Thelma Cabrera does indeed seem somewhat under-qualified to be Guatemalan president, but given the nature of the incumbent, these things are relative.
She has benefitted this time round from the slightly rudderless nature of the anti-corruption movement, following the exclusion of Thelma Aldana, but along the way has massively enhanced her profile and improved the possibilities for indigenous candidates, while simultaneously (and amusingly) diminishing those of characters like Roberto Arzú.

If Sandra Torres now goes on to win, in four years time she will depart the political scene and UNE's rural power base may well be up for grabs.

Meanwhile the other Thelma may yet get her chance and at some point Neto Bran is bound to become a (national) problem.

Sunday, June 16, 2019

High Life (2018)

A first English language feature from Claire Denis, and yet oh so very French. 

As French as chugging along a motorway at 60mph in a 2CV sitting next to someone chain-smoking Gauloises with the windows shut. And for maybe the first 30 minutes or so, about as pleasant.

We both agreed that this was a strong candidate for most annoying film of the year. And gave up.

It was failing to do the basic job of any movie set in space: convince viewers that it is actually set in space. It’s as if Denis went out of her way to show that this was the least of her concerns.

And yet, I kept it on my iPad and during a recent trip to San José, forced myself to see it through. That Portillo Malbec helped.

It isn’t completely redeemed by its second half, but those lingering genital close-ups of a baby girl (such a ferk you to the mainstream sci-fi audience) are supplanted by a growing then diminishing cast of characters capped off with the de-rigueur ambiguous conclusion.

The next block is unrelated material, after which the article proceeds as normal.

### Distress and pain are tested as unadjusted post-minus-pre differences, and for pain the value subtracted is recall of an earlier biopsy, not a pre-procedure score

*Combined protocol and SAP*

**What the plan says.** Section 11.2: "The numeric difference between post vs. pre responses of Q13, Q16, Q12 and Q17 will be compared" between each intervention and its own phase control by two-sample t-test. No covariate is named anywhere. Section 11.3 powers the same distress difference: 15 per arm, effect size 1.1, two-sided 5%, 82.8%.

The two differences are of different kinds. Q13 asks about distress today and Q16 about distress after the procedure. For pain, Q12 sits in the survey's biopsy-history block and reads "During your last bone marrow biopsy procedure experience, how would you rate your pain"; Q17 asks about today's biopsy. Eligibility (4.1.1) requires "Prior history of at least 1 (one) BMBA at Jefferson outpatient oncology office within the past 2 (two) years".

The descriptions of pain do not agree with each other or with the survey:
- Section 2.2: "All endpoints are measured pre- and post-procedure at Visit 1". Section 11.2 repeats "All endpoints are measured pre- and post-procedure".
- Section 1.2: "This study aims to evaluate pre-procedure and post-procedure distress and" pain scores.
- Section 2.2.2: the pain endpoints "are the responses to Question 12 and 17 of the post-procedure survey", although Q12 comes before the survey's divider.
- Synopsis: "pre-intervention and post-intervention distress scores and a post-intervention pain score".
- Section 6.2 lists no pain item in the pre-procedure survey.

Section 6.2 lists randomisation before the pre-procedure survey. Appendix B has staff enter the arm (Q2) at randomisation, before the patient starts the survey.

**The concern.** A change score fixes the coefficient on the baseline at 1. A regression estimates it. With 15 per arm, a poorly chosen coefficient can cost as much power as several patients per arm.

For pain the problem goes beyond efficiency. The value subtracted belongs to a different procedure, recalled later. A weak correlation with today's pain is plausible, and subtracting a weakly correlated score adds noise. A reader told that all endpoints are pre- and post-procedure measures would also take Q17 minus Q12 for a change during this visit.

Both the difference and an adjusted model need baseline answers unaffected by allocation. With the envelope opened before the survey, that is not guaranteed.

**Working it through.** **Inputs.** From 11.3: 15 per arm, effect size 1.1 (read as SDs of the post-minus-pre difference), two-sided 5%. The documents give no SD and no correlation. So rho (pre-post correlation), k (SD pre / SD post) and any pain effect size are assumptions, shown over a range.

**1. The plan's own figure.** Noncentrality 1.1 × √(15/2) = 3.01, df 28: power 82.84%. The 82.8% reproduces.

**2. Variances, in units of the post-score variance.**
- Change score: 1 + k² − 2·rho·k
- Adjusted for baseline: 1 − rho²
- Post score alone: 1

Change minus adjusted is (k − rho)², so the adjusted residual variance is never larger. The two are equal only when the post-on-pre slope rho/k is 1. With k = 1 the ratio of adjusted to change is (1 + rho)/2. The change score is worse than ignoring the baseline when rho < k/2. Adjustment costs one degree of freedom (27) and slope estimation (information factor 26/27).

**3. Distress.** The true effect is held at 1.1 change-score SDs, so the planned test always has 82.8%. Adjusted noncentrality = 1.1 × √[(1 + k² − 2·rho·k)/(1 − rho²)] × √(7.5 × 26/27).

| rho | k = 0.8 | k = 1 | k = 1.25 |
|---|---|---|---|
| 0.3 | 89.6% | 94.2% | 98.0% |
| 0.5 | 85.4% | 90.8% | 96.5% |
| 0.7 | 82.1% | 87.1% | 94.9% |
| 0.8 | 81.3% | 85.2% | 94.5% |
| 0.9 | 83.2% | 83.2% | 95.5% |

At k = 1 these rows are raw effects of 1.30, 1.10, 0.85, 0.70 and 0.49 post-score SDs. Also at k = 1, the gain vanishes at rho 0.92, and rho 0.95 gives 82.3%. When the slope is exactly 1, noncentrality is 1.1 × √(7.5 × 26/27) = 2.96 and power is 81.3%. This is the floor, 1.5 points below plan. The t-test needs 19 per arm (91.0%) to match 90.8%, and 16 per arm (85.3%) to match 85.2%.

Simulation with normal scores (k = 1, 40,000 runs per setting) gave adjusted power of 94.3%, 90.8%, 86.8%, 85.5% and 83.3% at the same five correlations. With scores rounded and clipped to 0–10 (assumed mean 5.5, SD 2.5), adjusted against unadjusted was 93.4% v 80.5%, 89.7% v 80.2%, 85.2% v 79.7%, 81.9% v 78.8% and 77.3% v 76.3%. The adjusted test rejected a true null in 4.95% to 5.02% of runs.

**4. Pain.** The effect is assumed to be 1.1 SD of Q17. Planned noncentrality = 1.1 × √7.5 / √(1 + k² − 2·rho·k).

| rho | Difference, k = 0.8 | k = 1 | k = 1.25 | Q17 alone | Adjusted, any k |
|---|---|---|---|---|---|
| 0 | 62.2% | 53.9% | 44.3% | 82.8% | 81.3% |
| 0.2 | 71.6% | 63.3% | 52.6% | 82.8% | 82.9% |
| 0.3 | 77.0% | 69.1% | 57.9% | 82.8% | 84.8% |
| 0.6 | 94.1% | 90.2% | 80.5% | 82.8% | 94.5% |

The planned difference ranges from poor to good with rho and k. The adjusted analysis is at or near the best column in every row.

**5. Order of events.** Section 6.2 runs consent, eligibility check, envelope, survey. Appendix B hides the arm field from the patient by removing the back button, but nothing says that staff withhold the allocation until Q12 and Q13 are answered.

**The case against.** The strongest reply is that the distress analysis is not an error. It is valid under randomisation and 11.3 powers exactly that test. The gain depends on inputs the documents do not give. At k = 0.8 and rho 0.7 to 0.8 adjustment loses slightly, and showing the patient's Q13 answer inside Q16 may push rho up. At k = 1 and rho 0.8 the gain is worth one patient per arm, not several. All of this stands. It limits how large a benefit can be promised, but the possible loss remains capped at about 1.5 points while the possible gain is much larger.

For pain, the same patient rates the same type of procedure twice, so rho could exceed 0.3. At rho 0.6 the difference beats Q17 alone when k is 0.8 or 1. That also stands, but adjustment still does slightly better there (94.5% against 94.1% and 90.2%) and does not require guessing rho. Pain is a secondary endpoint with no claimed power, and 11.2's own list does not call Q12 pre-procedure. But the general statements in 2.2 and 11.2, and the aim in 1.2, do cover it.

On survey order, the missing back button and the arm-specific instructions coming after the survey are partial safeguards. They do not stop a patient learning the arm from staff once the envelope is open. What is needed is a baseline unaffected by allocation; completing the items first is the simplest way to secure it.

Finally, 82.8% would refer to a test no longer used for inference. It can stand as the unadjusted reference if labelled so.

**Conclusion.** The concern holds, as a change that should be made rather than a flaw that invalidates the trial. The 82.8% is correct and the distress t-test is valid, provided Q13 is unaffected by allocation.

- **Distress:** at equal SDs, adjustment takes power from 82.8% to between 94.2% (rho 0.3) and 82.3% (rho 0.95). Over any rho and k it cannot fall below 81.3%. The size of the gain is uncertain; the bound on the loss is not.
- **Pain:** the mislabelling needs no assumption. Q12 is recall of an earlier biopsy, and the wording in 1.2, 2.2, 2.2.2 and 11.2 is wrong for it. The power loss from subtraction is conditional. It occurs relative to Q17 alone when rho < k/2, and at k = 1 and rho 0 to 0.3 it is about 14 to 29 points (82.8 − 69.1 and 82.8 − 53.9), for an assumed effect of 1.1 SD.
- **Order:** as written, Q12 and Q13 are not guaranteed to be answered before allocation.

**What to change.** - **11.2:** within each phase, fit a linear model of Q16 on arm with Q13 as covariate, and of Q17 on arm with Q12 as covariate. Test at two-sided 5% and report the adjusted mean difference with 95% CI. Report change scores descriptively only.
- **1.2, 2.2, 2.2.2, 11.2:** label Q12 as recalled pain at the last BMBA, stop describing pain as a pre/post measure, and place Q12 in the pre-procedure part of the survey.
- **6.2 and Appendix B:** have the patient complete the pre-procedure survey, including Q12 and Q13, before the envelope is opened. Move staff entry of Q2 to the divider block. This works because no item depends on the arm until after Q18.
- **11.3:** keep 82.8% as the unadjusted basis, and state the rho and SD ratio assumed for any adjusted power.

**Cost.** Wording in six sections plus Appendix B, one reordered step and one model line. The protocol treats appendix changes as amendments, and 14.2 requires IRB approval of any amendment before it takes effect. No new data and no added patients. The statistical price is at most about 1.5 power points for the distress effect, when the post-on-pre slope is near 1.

It contains this handy piece of advice...

“Never drink your own urine, never eat your own shit — even if they’ve been recycled.”

Friday, June 14, 2019

Hollow Crowns

Pay attention to any of our contemporary political commentators for long enough and they will eventually start ruing the divided state of the nation before expressing a desire for some sort of curative coming together, which they will probably add, is the more natural state of affairs. (Even some of the Tory leadership candidates are not entirely averse to this.) And it is, to a large extent, nonsense. Any serious look at our history reveals that division is the more natural and probably more productive state. There are nearly always at least two available camps to sit in. In the fifteenth century for example, the English were split along dynastic lines, York and Lancaster. The following century saw this conflict morph rather suddenly into an argument over faith, which in turn, one hundred years later, segued into a dispute between King and Parliament. Thesis, antithesis, Synthesis. Hegel called this dialectic. Yet what we see is that the terms shift, so that synthesis remains perpetually elusive - an interminable teleology in which those who speak of achieving a final end to the prevailing controversy and its unpleasant consequences should of necessity be treated with scorn. (The young Henry VIII rather amusingly imagined that his accession marked a sort of ‘end of history’ moment.) So, Brexit appears to be firmly in this tradition, and yet it reveals an interesting truth about the pattern. Not all theses and antitheses are of equal weight. It’s not hard to see for example that from an intellectual perspective the argument between Monarch and Parliament was more meaningful than the fracas between the red and white roses. And so now, we can examine the current reconfiguration of our political animus and conclude that the great confrontation of the last century, between Left and Right, between liberal and totalitarian systems, which some imagined would resolve rather conveniently into a worldwide Scandinavian-style social democratic group hug, has instead kicked off anew into a national schism over the EU. And it is SO empty. One only has to listen for the briefest of moments to the extreme ideologues of Leave or Remain to comprehend the void at the heart of this altercation, how lacking in genuine intellectual content it therefore tends to be. Most of them end up trying to spice things up by shamelessly borrowing the terminology from last century’s polarities:‘Nazi!’ In the first part of the twentieth century I do believe it really mattered to which side one was adopted. In the Spanish Civil War for example, we didn’t see an absolute confrontation between right and wrong, but the choices made were meaningful and had real ethical underpinnings. So it was in the Reformation and then in the English Revolution. Brexit, in comparison, invites its protagonists to adopt positions that are obviously hollow from the outset and from almost any perspective.